'Justin Edinburgh would be proud of how Leyton Orient have moved forward'
"If he came down that road now, pulled his car in and walked into the building I think he would be proud"
By Greg Grimes
Last Updated: 09/10/19 3:18pm
Leyton Orient director of football Martin Ling says he has used his own experiences of depression to try and help others at the club recover from Justin Edinburgh's death.
Edinburgh, aged just 49, died weeks after leading the east London club back into the Football League.
The former Tottenham defender, husband and father to two children, suffered a cardiac arrest on June 3 and died five days later.
The club was left heartbroken and experienced months of mourning rather than the excitement of returning to League Two after a two-year absence.
Ling, a former Swindon and Torquay manager, was one of the first in football to talk about his depression and says it's allowed him to help others mourn.
He said: "Nothing can prepare you for it. I knew in my gut and in my head how I could cope with it. I had coped with depression and mental health illness, and that was look forward and [focus on] who can I help today.
"In 2010, I had the problem. If someone had brought the problem to me then I would have seen them as weak. I think there's people out there that still think that.
"The players [after Edinburgh's death] were scared to laugh. I remember going out there and I walked around and pulled them as a group and said, 'It's okay to laugh, it's okay to be happy. We are sad but it's okay to express happiness as well.'"
World Mental Health Day is on Thursday October 10 and O's captain Jobi McAnuff says football is changing with their approach to mental health.
The 37-year-old says he has taken on the responsibility as a senior player in the dressing room to help others around him following Edinburgh's passing.
McAnuff said: "It's just making sure everyone is okay as they can be in the sense that if they feel they need to talk. If you feel like you need to cry, have a cry. If you feel like you want to have a chat, have a chat.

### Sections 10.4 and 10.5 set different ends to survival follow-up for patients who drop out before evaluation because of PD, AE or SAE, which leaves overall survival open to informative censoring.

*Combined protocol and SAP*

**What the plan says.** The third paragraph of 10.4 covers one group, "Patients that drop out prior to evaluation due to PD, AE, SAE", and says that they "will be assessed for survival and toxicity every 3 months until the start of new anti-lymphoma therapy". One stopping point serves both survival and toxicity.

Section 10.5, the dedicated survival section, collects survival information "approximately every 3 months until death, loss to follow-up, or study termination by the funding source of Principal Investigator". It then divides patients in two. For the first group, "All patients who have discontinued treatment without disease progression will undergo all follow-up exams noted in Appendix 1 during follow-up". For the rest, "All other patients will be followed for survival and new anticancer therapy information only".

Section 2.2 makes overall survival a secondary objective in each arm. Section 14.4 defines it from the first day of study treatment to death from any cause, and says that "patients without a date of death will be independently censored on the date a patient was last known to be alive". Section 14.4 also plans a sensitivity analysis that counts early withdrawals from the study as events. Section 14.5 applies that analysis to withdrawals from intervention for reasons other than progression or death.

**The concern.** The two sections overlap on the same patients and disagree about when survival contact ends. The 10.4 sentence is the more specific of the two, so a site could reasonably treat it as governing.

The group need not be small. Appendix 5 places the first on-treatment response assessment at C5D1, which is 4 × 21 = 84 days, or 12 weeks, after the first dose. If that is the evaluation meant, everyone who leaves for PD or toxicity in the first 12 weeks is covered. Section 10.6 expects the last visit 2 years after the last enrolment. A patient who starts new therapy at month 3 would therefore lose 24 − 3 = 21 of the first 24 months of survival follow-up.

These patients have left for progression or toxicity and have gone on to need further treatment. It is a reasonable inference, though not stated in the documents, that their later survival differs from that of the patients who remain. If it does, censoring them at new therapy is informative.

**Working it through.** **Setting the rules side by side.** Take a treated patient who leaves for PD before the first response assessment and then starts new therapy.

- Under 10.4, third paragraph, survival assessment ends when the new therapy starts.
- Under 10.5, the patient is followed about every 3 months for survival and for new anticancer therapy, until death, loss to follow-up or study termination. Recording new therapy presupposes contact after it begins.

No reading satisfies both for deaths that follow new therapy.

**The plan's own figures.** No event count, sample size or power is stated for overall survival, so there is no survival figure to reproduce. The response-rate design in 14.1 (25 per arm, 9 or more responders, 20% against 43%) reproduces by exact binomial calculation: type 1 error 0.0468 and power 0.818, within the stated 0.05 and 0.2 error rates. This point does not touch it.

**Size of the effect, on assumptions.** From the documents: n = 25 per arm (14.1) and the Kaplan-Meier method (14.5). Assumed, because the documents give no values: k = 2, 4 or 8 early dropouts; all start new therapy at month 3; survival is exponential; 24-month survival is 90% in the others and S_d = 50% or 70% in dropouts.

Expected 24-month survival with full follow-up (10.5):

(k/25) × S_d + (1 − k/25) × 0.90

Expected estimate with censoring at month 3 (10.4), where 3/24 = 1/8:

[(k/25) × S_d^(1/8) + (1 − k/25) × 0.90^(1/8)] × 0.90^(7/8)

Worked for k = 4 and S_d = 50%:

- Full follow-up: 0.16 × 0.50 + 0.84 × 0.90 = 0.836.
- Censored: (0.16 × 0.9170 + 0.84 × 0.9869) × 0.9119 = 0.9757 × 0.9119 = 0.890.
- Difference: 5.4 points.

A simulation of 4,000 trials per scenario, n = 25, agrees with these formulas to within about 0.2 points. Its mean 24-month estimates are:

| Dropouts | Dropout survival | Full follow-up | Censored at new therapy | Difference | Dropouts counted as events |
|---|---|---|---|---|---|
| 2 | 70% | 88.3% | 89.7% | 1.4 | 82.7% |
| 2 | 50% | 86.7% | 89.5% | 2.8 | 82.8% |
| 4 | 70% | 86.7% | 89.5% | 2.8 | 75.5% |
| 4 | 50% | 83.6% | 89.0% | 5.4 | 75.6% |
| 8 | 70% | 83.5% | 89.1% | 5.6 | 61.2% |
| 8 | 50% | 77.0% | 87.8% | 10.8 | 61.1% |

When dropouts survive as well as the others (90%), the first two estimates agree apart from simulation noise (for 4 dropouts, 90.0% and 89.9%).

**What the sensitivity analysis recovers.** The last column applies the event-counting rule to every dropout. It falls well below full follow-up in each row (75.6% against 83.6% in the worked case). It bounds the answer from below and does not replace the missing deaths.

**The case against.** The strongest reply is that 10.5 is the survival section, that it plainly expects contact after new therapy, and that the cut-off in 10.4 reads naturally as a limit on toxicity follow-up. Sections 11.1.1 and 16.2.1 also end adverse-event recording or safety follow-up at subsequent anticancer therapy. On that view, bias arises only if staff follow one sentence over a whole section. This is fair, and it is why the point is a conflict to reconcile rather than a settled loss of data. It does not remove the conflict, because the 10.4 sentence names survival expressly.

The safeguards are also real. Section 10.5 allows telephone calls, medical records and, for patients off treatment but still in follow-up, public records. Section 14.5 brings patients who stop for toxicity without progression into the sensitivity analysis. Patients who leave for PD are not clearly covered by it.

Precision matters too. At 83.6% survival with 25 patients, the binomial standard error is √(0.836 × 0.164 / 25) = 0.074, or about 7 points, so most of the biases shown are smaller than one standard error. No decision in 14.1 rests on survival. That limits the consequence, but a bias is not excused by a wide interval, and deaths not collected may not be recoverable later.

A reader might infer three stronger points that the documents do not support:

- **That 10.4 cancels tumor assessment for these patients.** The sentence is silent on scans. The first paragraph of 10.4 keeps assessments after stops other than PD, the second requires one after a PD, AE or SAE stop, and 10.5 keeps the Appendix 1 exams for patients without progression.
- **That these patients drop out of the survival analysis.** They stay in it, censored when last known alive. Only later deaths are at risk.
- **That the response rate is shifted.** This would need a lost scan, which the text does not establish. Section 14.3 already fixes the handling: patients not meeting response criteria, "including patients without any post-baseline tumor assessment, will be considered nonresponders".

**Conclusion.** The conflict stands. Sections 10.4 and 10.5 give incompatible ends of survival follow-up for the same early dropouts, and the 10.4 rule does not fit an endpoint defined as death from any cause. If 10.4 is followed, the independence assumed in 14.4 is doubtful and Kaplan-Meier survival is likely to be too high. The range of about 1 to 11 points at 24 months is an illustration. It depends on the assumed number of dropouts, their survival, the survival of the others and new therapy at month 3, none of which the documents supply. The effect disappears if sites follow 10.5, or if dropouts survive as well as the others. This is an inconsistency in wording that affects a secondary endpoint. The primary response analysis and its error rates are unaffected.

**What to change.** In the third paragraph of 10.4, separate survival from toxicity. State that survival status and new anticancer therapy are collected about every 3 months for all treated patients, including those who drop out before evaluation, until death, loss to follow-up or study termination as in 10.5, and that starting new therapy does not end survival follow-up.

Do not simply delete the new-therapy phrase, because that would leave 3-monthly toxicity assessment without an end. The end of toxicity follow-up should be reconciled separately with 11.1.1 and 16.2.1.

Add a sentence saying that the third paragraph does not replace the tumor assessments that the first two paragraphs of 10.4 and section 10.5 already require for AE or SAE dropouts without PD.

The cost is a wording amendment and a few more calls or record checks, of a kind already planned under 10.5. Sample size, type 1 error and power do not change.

"[Talking about your mental health] is changing for the better, certainly when I started out. There was nowhere near as much awareness of mental health issues and the mental wellbeing of players.
"I miss him every day. It might be a magazine, it might be a programme or it might be a bit on the TV that you see but you can't help but miss him as he was such a big character."
The start of this season would have been one which Edinburgh was preparing for as soon as his team had sealed promotion on April 27 after a goalless draw with Braintree at Brisbane Road.
With his passing, the season would have been the last thing on the minds of the staff at the club but with each day that passed was a day closer to realising Edinburgh's dream.
Ling said the process of moving on was difficult and that few coaches wanted to replace Edinburgh. His assistant Ross Embleton has taken charge on an interim basis.
Ling added: "I think we had less people apply for the job because of that. If someone gets the sack you don't talk about how good they used to be. When someone dies after taking the club up people will always remember him.
"The day that we stop saying that's how Justin [Edinburgh] used to do it is the day we are recovering without realising.
"He is in my thinking when I make decisions. I can't get of out my head that he is just going to knock on that door and walk in. It all of a sudden comes back to you like that.
"If he came down that road now, pulled his car in and walked into the building I think he would be proud."